Thanks to Pierre-Alain Toret, we know 2008 Macbooks and Samsung NP370R5E-A04FR laptop models support Dragonfly. If you have DragonFly running on a model not mentioned, please add it.
There’s a refresh of the iwm(4) driver in DragonFly, which will apparently help most for iwm-9000 and iwm-9260 owners.
I don’t know which product names correspond with those chipsets, but you may be able to tell who you are. Interesting note: original driver via OpenBSD, then synced from FreeBSD version. Cross-pollination!
i915 DRM has been updated to match the Linux 4.8.17 version, in DragonFly. It includes some OpenBSD work too, interestingly.
This is minor, but I’ll mention it because it might bite you someday: if you are using powerd to minimize CPU power usage, and also trying to push a high data rate through your serial port, you might drop characters. It’s mentioned in the powerd(8) man page, which has an entertaining bugs section.
If you have an Elantech touchpad IC type 15 on your laptop (and you do if it’s a ThinkPad L480 or Huawei Magicbook), it’s now supported in DragonFly. Thanks to K Staring for the fix.
The i915(4) driver now supports some newer models of Intel GPU, thanks to Francois Tigeot.
Francois Tigeot has made a number of updates to the ttm and radeon code, bringing it line with the Linux 4.9 kernel version. If you have a radeon(4)-using video card, you may find this useful.
Also, evergreeen and radeonsi chipset users have acceleration disabled. You may not notice depending on your workload.
As an example of how old design decisions have lasting effects, the POSIX standard still calls for terminal output to accommodate mechanical delay, as noted in this DragonFly commit – i.e. if output was still a line printer instead of a glass TTY, or, as it is 99.9% of the time today, xterm or puTTY or etc. etc.
After 56k, I stopped paying attention, but apparently there’s stated baud rates of 460,800 and 921,600. And your DragonFly terminal can handle them, too.
Do you have a Coffee Lake Intel CPU? Cause corepower(4) in DragonFly now supports it.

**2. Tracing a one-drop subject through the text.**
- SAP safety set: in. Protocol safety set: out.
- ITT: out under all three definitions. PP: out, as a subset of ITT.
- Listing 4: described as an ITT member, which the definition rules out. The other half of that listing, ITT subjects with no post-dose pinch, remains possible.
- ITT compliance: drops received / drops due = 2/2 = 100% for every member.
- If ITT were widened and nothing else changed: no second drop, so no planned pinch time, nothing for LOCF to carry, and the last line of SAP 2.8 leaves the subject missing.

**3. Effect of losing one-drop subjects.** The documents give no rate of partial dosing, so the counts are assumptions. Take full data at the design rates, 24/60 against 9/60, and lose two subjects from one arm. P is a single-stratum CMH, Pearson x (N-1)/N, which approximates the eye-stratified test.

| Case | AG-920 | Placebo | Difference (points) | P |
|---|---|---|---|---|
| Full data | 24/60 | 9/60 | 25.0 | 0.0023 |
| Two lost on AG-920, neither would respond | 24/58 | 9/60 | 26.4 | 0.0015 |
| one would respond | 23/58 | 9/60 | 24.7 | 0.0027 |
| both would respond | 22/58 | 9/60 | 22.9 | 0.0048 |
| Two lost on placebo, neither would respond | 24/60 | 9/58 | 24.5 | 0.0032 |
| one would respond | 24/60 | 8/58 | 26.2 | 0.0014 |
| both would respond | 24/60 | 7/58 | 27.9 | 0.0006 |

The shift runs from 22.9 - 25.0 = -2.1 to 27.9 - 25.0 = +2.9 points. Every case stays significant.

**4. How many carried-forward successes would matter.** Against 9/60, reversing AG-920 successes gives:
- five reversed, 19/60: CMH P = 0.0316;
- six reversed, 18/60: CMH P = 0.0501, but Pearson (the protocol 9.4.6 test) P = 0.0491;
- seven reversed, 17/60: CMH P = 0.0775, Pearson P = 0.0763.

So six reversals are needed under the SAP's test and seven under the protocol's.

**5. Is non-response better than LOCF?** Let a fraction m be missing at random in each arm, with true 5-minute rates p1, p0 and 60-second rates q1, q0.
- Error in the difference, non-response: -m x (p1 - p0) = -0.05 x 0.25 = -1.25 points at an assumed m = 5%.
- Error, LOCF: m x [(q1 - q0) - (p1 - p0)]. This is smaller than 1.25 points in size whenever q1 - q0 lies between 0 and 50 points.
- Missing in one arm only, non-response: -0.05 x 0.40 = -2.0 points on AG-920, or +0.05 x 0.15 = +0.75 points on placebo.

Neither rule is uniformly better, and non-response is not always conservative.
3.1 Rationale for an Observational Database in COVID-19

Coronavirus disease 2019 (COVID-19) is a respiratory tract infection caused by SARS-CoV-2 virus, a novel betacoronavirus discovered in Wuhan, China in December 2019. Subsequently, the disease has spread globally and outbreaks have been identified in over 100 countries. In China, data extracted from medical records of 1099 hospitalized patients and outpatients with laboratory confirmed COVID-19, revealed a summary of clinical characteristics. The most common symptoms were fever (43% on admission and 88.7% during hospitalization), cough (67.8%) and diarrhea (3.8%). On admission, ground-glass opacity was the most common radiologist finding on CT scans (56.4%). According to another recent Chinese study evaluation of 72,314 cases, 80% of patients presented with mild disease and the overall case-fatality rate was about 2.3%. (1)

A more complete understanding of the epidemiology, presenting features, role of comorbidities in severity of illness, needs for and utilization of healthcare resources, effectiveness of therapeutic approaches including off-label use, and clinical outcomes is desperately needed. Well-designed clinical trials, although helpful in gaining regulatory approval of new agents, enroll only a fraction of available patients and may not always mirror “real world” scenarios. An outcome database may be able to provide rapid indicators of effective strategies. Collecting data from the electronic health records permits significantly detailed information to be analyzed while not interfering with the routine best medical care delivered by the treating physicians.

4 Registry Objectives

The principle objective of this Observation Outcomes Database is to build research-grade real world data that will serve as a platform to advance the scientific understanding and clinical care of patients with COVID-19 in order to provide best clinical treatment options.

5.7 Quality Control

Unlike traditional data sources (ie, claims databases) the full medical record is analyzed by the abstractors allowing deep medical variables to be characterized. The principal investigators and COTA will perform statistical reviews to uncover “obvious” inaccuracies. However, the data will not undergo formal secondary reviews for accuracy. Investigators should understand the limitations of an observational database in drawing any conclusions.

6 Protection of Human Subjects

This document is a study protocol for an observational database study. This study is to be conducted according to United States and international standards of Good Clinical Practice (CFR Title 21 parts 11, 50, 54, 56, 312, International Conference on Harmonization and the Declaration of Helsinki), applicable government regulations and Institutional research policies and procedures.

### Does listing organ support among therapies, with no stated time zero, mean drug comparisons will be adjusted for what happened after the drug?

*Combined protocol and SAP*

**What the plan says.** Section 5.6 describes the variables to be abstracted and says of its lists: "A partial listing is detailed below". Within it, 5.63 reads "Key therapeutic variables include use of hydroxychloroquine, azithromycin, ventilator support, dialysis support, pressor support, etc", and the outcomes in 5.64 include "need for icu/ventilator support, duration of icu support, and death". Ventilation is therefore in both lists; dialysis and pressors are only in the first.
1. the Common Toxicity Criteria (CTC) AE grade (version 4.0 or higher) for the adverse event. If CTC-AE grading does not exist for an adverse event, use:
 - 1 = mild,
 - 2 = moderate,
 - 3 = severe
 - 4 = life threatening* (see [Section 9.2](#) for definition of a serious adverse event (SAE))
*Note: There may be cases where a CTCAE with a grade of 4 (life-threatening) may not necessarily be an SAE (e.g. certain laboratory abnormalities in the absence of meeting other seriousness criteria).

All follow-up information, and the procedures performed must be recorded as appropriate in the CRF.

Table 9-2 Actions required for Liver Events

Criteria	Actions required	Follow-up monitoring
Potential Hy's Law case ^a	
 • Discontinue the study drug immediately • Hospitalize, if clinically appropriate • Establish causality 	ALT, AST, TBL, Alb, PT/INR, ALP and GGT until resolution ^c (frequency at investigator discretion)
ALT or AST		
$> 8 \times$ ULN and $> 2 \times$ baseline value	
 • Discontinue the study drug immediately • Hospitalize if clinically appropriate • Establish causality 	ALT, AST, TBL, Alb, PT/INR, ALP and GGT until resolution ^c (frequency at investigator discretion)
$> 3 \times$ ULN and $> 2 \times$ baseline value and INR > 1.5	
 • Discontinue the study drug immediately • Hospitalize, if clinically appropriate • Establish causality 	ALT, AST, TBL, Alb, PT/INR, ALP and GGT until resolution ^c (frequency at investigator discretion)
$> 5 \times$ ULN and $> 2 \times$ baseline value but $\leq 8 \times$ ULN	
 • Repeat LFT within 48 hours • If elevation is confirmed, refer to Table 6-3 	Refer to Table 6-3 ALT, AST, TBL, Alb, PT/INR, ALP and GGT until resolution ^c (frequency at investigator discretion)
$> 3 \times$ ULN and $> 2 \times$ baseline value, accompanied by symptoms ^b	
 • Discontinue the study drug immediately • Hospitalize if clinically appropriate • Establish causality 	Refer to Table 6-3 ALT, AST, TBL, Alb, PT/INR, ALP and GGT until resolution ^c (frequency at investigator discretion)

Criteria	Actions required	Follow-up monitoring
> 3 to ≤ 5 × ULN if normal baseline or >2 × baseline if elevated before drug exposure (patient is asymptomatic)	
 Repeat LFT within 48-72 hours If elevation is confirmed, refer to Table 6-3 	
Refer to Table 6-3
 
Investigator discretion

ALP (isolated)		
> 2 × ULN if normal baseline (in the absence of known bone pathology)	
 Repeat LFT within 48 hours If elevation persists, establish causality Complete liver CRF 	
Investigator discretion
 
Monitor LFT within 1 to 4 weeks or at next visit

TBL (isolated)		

For anyone who might need it in the future: some notes on getting Synaptics touchpads and trackpoints working.
Jails on DragonFly now have their own sysctl tree, inherited from defaults. And are no longer MPLOCKed.
The radeon driver support on DragonFly now matches Linux 4.7.10. Update and test, especially if you have one of the chipsets mentioned.
If you have an AM4 motherboard and also can’t EFI boot DragonFly on it, this recent change may fix that for you.
Also, if you are using a Corsair keyboard, this commit may be useful to you.
It’s supported, and given how well DragonFly supports SMP and the number of processors Zen 2 supports, it’s a no-brainer if you’re in the market for a new server.
Francois Tigeot has updated the radeon driver in DragonFly to match what’s in Linux kernel 3.19.8. No, wait, I took too long to post this cause there’s been so many things, so now it’s up to 4.4.180.
If you are running an em(4) or igb(4) device in DragonFly, Sepherosa Ziehau has updated the drivers. This brings it to Intel driver versions em-7.7.4 and igb-2.5.6.
This could be an In Other BSDs item, but it’s worth highlighting: saugns is a “Scriptable AUdio GeNeration System”; a utility for generating sounds – specifically FM modulation, in a way that will make you think “synthesizers!” There’s a whole language behind it, and the program, as the author, Joel K Pettersson, points out, compiles with no trouble on every BSD.
The module formerly known as ‘radeonkms’ is now just plain ‘radeon’. There have been changes in other commits, but this is the only usage change.